In the last days I tinkered a bit with things in Git that I haven’t tried yet. One was signed commits. Signed commits help other people to know that it’s actually you who committed changes. So when people trust you as a person, they can also trust your code because they can verify that it’s been actually done by you.
It’s pretty easy to set up and once configured, everything else will just happen automatically.
In this screencast we’re exploring the way Git saves files, directories commits and tags in it’s internal data structure, how we can inspect them and how they related to each other.
This video is meant to provide additional information for people that already use Git and want to know how it works under the hood.
Actually I like this approach to learn things and I think I’ll do another screencast on this topic, maybe providing additional information about how pack files and garbage collection works, how branches are stored and how integrity of data is ensured by their filenames.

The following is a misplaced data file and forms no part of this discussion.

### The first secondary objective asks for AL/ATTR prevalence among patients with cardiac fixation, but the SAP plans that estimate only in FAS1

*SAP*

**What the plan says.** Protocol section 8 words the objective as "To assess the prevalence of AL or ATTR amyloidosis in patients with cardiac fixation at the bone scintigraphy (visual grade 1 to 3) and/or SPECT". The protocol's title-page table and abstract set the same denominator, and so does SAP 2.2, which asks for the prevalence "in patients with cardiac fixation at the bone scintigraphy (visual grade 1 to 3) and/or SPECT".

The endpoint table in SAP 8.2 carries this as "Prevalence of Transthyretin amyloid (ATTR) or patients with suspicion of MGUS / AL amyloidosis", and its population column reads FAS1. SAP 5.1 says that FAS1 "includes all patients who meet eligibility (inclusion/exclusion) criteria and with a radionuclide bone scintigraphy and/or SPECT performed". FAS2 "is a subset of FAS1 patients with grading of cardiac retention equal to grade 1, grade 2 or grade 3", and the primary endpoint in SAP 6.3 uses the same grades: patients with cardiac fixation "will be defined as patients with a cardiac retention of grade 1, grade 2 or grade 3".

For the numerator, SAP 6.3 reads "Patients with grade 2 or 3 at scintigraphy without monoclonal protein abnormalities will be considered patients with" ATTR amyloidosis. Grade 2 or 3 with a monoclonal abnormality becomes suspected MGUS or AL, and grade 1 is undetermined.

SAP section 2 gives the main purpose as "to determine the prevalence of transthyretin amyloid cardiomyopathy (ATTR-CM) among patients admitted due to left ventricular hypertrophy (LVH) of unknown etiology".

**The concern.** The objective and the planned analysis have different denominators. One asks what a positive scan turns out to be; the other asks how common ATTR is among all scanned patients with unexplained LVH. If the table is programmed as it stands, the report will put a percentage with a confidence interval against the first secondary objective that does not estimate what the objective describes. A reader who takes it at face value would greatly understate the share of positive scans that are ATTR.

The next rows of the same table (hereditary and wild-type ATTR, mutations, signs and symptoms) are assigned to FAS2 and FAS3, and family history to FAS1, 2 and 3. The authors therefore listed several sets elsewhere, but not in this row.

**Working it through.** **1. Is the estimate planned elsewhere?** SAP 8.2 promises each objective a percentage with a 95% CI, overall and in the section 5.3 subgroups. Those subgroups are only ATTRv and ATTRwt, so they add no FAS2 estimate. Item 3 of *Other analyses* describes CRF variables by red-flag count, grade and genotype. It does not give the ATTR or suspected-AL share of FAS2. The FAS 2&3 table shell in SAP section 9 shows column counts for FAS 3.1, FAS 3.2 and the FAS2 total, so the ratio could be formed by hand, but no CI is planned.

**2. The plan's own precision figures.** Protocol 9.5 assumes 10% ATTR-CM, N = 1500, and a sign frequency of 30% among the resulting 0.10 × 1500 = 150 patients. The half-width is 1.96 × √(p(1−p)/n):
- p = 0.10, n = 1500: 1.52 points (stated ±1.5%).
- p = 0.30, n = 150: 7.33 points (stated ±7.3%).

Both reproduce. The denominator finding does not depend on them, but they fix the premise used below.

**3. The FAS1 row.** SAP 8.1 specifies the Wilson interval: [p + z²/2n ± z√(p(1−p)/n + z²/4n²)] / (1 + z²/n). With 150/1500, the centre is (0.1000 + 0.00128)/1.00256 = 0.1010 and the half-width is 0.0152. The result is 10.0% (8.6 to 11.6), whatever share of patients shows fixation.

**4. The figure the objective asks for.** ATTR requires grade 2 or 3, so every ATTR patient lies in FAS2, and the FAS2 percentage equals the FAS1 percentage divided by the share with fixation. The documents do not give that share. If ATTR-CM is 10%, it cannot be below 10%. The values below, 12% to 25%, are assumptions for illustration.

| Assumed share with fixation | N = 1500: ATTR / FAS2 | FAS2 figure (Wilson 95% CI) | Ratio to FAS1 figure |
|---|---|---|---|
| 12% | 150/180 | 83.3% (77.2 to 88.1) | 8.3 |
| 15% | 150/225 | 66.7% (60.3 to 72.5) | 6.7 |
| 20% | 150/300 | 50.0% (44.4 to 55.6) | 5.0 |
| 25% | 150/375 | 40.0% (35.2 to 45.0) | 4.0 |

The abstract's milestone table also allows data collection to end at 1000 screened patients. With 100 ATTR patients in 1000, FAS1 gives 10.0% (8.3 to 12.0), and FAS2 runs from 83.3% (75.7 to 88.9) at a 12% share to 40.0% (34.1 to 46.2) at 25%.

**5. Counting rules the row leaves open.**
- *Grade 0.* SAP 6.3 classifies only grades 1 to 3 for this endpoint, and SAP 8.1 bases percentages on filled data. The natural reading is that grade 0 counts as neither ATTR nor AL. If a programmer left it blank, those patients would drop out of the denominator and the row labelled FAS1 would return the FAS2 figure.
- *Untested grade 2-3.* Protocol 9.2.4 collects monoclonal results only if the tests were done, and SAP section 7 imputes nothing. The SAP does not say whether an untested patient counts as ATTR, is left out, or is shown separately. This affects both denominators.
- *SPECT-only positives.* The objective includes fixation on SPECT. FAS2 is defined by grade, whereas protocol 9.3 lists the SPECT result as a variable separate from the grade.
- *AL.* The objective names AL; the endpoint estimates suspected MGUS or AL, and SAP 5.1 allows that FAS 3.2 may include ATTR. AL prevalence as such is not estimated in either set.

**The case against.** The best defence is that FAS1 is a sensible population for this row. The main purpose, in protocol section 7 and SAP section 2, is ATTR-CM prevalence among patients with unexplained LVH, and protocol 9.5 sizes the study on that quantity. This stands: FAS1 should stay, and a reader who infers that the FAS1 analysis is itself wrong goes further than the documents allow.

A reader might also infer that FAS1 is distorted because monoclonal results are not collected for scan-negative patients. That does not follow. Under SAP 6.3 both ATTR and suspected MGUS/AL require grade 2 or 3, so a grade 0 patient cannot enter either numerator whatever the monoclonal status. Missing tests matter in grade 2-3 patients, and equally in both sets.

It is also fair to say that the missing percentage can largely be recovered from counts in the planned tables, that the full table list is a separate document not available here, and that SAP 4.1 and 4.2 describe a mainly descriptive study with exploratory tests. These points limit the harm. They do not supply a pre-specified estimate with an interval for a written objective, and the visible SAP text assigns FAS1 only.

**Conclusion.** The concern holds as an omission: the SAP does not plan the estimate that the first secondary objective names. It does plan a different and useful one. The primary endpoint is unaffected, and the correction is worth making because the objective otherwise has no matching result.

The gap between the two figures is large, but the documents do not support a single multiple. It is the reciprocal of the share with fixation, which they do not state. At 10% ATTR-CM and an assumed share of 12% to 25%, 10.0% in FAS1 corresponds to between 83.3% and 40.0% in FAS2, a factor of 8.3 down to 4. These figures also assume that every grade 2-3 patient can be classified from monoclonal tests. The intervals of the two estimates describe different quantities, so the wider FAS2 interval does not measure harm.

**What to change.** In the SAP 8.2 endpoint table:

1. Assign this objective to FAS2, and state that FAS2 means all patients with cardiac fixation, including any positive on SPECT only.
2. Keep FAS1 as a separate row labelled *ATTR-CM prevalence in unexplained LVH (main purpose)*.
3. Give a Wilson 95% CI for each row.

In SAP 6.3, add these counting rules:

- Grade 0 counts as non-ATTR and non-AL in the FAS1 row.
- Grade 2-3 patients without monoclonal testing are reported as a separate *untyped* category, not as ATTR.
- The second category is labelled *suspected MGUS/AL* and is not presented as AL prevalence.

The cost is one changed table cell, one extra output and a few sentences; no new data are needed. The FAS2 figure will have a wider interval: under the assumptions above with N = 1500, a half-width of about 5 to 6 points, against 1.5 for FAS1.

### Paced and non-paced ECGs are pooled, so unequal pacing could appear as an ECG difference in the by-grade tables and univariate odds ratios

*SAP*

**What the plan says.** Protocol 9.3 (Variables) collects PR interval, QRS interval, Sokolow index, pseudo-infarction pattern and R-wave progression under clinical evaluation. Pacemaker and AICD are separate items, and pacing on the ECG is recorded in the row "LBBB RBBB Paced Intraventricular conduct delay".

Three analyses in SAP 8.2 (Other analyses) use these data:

When using Git extensively, you’ll likely have multiple branches which need to
be cleaned up from time to time. In some repositories I have hundreds of
release/ branches, which are already merged to the
master branch and deleting them manually would be a mess.
So here’s how to delete all branches from the server, that are already merged
master branch. In this case, branches need to start with either
release/ but you can simply adjust this to match your needs.
In this guide I’ll show you, how to prevent permission changes
within a Git repository to be recognized as a file change.
At least after changing file permissions using the
your version controlled project, the output of
git status will be a mess making
it nearly impossible to identify changes within your project’s source code.